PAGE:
AZD1775 sensitizes T cell acute lymphoblastic leukemia cells to cytarabine by promoting apoptosis over DNA repair

James B. Ford, Dmitry Baturin, Tamara M. Burleson, A. Van Linden Annemie, Yong Mi Kim, Christopher C. Porter

Research output: Contribution to journalArticle

24 Scopus citations

Abstract

While some children with acute lymphoblastic leukemia (ALL) have excellent prognoses, the prognosis for adults and children with T cell ALL is more guarded. Treatment for T-ALL is heavily dependent upon antimetabolite chemotherapeutics, including cytarabine. Targeted inhibition of WEE1 with AZD1775 has emerged as a strategy to sensitize cancer cells to cytarabine and other chemotherapeutics. We sought to determine if this strategy would be effective for T-ALL with clinically relevant anti-leukemia agents. We found that AZD1775 sensitizes T-ALL cells to several traditional anti-leukemia agents, acting synergistically with cytarabine by enhancing DNA damage and apoptosis. In addition to increased phosphorylation of H2AX at serine 139 (?H2AX), AZD1775 led to increased phosphorylation of H2AX at tyrosine 142, a signaling event associated with promotion of apoptosis over DNA repair. In a xenograft model of T-ALL, the addition of AZD1775 to cytarabine slowed leukemia progression and prolonged survival. Inhibition of WEE1 with AZD1775 sensitizes T-ALL to several anti-leukemia agents, particularly cytarabine. Mechanistically, AZD1775 promotes apoptosis over DNA repair in cells treated with cytarabine. These data support the development of clinical trials including AZD1775 in combination with conventional chemotherapy for acute leukemia.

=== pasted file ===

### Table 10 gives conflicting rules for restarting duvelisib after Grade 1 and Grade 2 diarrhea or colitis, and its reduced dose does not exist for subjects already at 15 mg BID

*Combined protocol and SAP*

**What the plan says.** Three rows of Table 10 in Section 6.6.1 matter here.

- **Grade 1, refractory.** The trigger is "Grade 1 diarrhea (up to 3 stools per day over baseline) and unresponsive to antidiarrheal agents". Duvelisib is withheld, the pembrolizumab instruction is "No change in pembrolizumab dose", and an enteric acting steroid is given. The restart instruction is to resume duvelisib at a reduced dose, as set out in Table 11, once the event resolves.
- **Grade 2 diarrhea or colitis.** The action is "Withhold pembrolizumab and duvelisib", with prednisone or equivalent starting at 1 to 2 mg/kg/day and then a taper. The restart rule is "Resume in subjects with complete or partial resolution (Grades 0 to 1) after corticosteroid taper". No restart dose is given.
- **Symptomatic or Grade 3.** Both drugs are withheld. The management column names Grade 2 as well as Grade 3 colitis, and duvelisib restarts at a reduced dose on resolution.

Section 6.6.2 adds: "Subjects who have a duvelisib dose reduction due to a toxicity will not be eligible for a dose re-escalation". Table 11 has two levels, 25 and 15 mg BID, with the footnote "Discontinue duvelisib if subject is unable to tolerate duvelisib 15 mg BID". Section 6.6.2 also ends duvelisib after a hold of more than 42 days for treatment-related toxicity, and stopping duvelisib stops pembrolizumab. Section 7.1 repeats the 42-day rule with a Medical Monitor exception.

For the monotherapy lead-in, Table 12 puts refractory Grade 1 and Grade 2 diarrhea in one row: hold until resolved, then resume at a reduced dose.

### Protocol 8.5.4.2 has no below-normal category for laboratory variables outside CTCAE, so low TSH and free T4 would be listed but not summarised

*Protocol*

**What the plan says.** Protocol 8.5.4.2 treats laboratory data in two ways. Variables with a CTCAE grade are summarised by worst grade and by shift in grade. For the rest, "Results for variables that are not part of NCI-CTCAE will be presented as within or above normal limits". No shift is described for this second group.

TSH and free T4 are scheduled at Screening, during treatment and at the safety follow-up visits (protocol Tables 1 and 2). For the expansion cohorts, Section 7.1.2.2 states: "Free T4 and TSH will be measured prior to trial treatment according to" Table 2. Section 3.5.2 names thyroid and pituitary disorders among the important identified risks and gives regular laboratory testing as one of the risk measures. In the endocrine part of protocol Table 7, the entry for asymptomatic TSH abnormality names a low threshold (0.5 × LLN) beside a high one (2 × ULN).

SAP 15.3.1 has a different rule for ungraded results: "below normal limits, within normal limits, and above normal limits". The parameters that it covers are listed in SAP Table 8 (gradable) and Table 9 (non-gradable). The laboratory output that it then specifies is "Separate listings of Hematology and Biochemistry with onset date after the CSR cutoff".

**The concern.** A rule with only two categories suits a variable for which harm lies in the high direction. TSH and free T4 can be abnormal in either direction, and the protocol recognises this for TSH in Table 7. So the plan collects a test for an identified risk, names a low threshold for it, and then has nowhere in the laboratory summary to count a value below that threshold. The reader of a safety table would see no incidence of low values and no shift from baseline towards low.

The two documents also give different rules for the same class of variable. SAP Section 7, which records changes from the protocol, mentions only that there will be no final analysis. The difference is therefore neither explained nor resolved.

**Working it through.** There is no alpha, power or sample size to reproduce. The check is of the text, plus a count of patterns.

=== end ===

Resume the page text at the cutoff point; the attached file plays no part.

Original languageEnglish (US)
Pages (from-to)28001-28010
Number of pages10
JournalOncotarget
Volume6
Issue number29
DOIs
StatePublished - Jan 1 2015

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Keywords

  • DNA damage
  • Experimental therapeutics
  • Kinase
  • Leukemia
  • Wee1

ASJC Scopus subject areas

  • Oncology

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